On Oct. 30, a week before the election, Florida's Secretary of State Katherine Harris issued a statement to the media pointing out that the polls in the Central time zone would be open until 8 p.m. EST. "The last thing we need is to have our citizens in the Central time zone think their vote doesn't count--because it certainly does," she implored the networks. "Waiting until 8 p.m. EST allows all Floridians the opportunity to decide the outcome of races within Florida." The networks ignored her.

"I remain very disappointed in what the networks did on Election Night," Ms. Harris told me. "I still haven't heard a complete explanation."

"The networks owe a duty not to misstate poll closing times, especially when they have been asked by the state involved not to do anything to disrupt voting in that state," says Dan Perrin of the Committee for Honest Politics. He wants to amend the Federal Communications Act to prohibit "on the day of any federal election" any licensed broadcast outlet from disseminating "any false statement concerning the location or times or operations of any polling place designated by proper state authority for use by electors in such election."

That's regulatory overkill, but the networks would be wise to note how much their credibility has eroded as a result of the Florida debacle. They should supplement their promises of better behavior in the future with an explicit promise not to declare that polls in any states have closed unless they actually are. So far they haven't done so. Let's hope the Thompson-Lieberman hearing this week is a wakeup call for them.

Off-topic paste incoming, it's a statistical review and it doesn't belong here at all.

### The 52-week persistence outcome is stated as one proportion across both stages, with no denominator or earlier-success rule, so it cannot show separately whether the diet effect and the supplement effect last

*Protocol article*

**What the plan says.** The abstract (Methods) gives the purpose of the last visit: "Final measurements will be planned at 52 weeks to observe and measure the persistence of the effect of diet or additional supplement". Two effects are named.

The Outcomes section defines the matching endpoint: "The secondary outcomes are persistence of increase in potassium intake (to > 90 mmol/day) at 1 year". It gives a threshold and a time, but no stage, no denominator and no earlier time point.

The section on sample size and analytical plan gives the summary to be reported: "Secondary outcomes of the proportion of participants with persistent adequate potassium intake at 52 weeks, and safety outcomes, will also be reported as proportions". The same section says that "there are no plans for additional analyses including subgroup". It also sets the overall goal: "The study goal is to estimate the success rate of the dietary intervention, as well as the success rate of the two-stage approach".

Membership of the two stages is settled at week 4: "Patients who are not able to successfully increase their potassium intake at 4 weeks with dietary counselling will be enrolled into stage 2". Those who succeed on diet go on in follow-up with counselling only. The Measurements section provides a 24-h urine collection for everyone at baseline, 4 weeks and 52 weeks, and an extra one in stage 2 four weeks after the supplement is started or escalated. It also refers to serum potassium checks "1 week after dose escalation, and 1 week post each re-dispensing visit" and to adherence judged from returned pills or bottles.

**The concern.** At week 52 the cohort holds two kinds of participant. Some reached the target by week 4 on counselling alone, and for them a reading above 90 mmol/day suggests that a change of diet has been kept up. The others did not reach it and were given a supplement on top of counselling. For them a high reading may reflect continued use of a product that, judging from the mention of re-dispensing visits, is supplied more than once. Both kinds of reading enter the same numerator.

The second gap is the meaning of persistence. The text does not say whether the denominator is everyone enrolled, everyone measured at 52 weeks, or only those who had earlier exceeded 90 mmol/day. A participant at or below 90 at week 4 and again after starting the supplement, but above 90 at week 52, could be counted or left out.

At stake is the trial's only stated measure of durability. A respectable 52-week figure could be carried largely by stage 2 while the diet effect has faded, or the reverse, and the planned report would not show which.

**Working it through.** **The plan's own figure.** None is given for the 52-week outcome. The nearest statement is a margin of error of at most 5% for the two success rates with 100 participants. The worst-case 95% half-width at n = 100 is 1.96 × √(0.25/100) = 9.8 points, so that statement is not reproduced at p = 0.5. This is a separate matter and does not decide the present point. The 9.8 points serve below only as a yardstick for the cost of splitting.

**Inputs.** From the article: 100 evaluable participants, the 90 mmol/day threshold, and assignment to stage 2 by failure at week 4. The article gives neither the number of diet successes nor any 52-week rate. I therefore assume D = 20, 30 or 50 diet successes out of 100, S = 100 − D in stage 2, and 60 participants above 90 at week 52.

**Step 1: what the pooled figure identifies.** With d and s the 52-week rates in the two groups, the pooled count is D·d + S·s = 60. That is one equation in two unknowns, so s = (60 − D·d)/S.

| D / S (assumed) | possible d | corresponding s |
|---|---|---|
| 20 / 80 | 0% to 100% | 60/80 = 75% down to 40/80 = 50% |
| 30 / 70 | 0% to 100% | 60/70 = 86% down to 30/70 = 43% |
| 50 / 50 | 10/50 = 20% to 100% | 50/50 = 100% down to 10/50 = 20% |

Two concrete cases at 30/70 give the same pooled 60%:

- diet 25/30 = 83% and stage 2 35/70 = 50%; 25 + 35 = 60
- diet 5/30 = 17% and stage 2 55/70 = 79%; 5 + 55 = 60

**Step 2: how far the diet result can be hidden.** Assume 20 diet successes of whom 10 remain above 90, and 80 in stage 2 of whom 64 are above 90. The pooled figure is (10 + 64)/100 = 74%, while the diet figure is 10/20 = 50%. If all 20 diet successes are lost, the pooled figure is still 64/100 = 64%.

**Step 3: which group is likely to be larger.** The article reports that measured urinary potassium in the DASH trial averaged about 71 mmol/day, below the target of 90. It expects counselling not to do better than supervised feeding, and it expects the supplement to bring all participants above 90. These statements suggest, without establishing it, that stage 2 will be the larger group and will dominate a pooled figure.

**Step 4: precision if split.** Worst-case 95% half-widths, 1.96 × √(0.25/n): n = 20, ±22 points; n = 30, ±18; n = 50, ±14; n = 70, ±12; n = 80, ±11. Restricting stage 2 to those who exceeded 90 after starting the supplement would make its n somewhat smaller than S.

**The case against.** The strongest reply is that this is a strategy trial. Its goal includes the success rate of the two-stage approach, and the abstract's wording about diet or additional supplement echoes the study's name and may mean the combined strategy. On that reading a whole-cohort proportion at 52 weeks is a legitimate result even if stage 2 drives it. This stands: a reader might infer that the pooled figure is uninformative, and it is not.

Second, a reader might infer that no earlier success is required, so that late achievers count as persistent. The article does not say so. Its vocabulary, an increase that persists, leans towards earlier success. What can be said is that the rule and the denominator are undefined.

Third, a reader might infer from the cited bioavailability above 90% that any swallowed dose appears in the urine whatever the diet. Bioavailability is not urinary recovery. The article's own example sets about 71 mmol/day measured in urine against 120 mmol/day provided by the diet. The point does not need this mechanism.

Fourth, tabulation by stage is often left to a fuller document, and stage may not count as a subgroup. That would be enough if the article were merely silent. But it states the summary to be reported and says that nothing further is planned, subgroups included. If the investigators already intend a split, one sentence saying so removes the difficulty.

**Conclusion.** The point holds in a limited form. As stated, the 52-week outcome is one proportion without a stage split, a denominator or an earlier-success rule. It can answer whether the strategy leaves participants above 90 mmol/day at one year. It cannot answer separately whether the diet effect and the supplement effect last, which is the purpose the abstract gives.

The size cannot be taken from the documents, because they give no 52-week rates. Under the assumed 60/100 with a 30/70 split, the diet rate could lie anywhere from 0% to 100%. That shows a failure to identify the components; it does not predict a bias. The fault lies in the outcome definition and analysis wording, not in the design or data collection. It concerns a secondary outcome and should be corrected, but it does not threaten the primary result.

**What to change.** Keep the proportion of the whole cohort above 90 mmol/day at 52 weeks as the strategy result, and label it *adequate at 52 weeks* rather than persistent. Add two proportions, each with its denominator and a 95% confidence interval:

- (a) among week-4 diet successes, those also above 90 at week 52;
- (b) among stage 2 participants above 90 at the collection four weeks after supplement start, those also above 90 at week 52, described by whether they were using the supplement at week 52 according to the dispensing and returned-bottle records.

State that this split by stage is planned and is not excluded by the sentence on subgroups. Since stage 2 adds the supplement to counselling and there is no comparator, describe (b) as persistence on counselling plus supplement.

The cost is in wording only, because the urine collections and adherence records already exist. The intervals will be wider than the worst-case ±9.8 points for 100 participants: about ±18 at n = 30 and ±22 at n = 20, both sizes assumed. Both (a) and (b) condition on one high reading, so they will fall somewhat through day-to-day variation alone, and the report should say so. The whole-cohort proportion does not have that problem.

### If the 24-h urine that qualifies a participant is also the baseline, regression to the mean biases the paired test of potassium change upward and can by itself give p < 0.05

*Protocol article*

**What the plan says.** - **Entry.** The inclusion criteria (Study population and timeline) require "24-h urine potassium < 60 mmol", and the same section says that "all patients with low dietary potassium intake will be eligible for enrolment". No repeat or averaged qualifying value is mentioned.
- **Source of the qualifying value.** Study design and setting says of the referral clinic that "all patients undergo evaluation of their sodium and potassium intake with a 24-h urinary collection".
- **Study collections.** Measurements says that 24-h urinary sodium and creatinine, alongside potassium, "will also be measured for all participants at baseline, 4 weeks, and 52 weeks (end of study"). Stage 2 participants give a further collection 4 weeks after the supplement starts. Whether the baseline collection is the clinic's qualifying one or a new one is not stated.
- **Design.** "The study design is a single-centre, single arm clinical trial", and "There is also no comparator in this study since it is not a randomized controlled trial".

Comment on JWR contributor John H. Fund's column by clicking here.


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02/12/01: Clinton owes the country an explanation --- and an appology
02/06/01: How Ronald Reagan changed America
01/16/01: Why block Ashcroft? To demoralize the GOP's most loyal voters
01/15/01: Remembering John Schmitz, a cheerful extremist
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12/13/00: Gore would have lost any recount that passed constitutional muster
11/13/00: The People Have Spoken: Will Gore listen?
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09/28/00: Locking up domestic oil?
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09/21/00: Ignore the Polls. The Campaign Isn't Over Yet

©2001, John H. Fund